Alan March’s Family History

This site is a work-in-progress. There is a massive amount to cover. I have included both male and female lines, and some go back many generations. Keep coming back for more.
I have numbered the generations working backwards from Alan’s as (1)(1)

March Tree



JAMES NEWMAN was one of the first children of the 19th century. He was christened on 27 February 1800 in the Cambridgeshire village of Bourn.

His parents were John and Mary Newman. His mother may be Mary Lawson of St Ives, now in Cambridgeshire, but formerly in Huntingdonshire.

There is just one caution. James Newman, aged 0, was buried in Bourn on 1 Feb 1801. Normally we would assume this was the same James, but the birth details fit exactly with the information James Newman gives in the 1851 census, and with his age at death.

We have no evidence of a second James Newman, and we do not yet have access to the parish registers, to see if the burial was mistranscribed.

James was the fourth of six children.

He spent the whole of his life in Bourn. This is a village 8 m WSW of Cambridge and 1 m east of the old Roman road of Ermine Street running north from London.

James grew up in a period when the commons of Bourn were being enclosed. There was much rebuilding of tenant cottages and farmhouses across the parish. The principal building material was brick, with thatch or tiled roofs.

James began his working life as a sawyer. He would either have worked in a sawpit, or cut wood resting on trestles.


MARY ANN TRIPLOW was born in Meldreth. This is a village 7 m SE of Bourn.
She was born on 3 Apr 1803 and baptised on 22 May.

Baptism. Meldreth.
1803 May 22  Mary Ann daughter of Joseph and Jane Triplow.

Her mother was Jane Adams.

She was the sixth of twelve children. An elder sister may have died before Mary was born.

In the 1841 census her father is an agricultural labourer.

It would have been hard to feed so many children on his low wages. Nevertheless, there seems to be a low rate of infant mortality in this family.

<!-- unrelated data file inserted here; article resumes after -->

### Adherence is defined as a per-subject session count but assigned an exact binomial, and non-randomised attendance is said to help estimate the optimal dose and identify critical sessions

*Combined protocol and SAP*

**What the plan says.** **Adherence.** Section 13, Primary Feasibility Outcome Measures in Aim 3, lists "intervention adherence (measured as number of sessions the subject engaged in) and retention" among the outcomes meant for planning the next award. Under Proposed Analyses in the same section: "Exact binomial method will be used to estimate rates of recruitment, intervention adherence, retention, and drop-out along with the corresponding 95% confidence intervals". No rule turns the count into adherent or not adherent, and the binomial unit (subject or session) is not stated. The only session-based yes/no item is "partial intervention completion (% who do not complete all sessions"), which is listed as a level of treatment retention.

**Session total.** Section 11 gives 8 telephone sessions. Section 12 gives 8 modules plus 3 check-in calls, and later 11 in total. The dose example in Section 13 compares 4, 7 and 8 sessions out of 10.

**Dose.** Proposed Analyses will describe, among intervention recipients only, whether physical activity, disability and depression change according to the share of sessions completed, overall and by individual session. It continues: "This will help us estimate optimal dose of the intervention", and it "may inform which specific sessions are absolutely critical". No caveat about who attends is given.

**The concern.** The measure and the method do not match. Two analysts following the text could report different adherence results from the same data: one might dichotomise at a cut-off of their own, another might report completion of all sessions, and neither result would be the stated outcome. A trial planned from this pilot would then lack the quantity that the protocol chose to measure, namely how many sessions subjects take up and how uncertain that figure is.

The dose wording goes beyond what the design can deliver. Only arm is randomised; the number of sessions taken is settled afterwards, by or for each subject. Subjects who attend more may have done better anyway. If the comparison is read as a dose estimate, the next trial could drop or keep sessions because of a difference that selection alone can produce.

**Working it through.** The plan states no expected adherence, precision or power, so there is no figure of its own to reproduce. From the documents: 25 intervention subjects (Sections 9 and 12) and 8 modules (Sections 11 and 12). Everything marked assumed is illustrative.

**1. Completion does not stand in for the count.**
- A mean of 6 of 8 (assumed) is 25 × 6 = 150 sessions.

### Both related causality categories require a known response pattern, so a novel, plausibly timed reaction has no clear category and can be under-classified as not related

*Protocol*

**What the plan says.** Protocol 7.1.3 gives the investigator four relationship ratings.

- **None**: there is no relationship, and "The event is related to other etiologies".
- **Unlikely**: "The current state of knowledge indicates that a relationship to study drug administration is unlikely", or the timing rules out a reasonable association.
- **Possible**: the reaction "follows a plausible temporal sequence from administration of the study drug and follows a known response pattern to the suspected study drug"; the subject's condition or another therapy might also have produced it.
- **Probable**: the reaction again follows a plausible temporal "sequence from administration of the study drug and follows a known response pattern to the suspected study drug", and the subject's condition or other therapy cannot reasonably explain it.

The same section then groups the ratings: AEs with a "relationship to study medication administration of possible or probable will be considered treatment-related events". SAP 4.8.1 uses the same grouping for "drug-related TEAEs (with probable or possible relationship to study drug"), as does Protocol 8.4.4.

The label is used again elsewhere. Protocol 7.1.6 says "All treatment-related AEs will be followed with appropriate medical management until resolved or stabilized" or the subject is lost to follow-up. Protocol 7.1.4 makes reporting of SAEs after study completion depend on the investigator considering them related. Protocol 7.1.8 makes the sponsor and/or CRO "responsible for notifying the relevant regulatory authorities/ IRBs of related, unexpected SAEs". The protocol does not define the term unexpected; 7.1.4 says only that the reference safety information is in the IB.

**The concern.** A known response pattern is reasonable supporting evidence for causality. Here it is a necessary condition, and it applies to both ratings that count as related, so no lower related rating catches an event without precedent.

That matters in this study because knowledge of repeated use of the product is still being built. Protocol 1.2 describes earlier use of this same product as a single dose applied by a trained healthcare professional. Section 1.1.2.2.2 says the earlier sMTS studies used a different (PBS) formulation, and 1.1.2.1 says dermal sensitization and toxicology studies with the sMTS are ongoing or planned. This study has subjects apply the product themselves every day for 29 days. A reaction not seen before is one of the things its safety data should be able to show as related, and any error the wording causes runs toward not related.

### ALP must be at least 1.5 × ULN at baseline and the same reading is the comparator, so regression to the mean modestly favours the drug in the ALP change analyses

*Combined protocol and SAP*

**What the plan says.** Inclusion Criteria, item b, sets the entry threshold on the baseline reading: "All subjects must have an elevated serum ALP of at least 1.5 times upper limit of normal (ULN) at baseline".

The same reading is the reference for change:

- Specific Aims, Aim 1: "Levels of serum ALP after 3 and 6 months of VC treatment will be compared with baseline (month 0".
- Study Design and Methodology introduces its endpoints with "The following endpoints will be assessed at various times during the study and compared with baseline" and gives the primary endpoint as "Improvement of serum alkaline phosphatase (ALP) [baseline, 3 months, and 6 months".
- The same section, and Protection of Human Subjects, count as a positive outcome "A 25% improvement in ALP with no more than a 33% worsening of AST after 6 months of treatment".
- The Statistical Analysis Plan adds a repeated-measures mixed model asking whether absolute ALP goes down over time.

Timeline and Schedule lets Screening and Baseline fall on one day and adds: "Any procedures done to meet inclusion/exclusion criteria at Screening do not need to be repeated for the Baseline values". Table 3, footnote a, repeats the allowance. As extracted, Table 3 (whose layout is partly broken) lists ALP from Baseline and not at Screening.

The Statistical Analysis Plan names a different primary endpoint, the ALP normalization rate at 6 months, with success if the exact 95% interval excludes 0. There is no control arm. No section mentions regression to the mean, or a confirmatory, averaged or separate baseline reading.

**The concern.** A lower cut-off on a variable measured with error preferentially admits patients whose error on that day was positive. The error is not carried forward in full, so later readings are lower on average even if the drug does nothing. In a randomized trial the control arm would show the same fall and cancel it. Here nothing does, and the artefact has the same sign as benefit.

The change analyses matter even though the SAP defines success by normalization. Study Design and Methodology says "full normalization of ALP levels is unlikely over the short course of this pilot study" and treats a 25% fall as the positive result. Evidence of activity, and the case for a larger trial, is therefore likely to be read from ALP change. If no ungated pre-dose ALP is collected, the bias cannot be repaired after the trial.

Meldreth was famous for its fruit production, with many orchards. It was particularly known for its greengages.

Brides are usually married in their home parish. The fact that Mary married in Bourn suggests that she had gone to work there before this.


Marriage. St Helen and St Mary, Bourn, Cambs.
1827 Dec 15  James Newman and Mary Triplow.

Their first child was born the following year.

Baptisms. Bourn.
1828 Nov 23  Ann. Her father’s occupation is given as sawyer.
1831 Apr 30  Joshua
1833 May 12  Caroline
1837 Sep 10  James.  Father a sawyer. James junior had been born two years earlier, and only brought for baptism when his younger sister was.
1837 Sep 10  Lydia. Father sawyer.

By the time of the 1841 census, James had changed his occupation to that of cooper.  He would have been making casks, barrels, buckets, etc, from wooden staves.

In the 1841 census we find the couple living in the village of Bourn in Cambridgeshire.

James Newman     40        Cooper                               yes
Mary Newman      35                                                  yes
Ann Newman         11                                                  yes
Joshua Newman     9                                                   yes
Caroline Newman   7                                                   yes
James Newman      5                                                   yes
Lydia Newman       3                                                   yes

Two years later their son  Joseph was born. He was their last child.

Baptism. Bourn.
1843 Jul 30  Joseph Newman.

His father’s occupation is given as labourer, but in the next census he is again a cooper.

1851 Census. Bourn, Caxton
James Newman     Head    Mar      51      Cooper               Cambs, Bourn
Mary Newman      Wife    Mar      50                                Meldreth
Joshua Newman     Son      Un       20      Ag labourer        Bourn
James Newman      Son      Un       16      Ag labourer        Bourn
Lydia Newman       Daur                14      Scholar              Bourn
Joseph Newman    Son                  8       Scholar              Bourn

James senior was buried in Bourn on 20 Sep 1857, aged 57.

The two youngest children continued to live with their widowed mother.

1861 Census. The Village, Bourn, Caxton
Mary Ann Newman Head    Wid   59      Cooper’s Widow                  Meldreth
Lydia Newman         Daur    Un     24                                         Bourn
Joseph Newman       Son       Un     18      Gardener’s labourer    Bourn

Mary did not quite make it to the next census. She was buried in Bourn on 14 Jan 1871, aged 68.





March Tree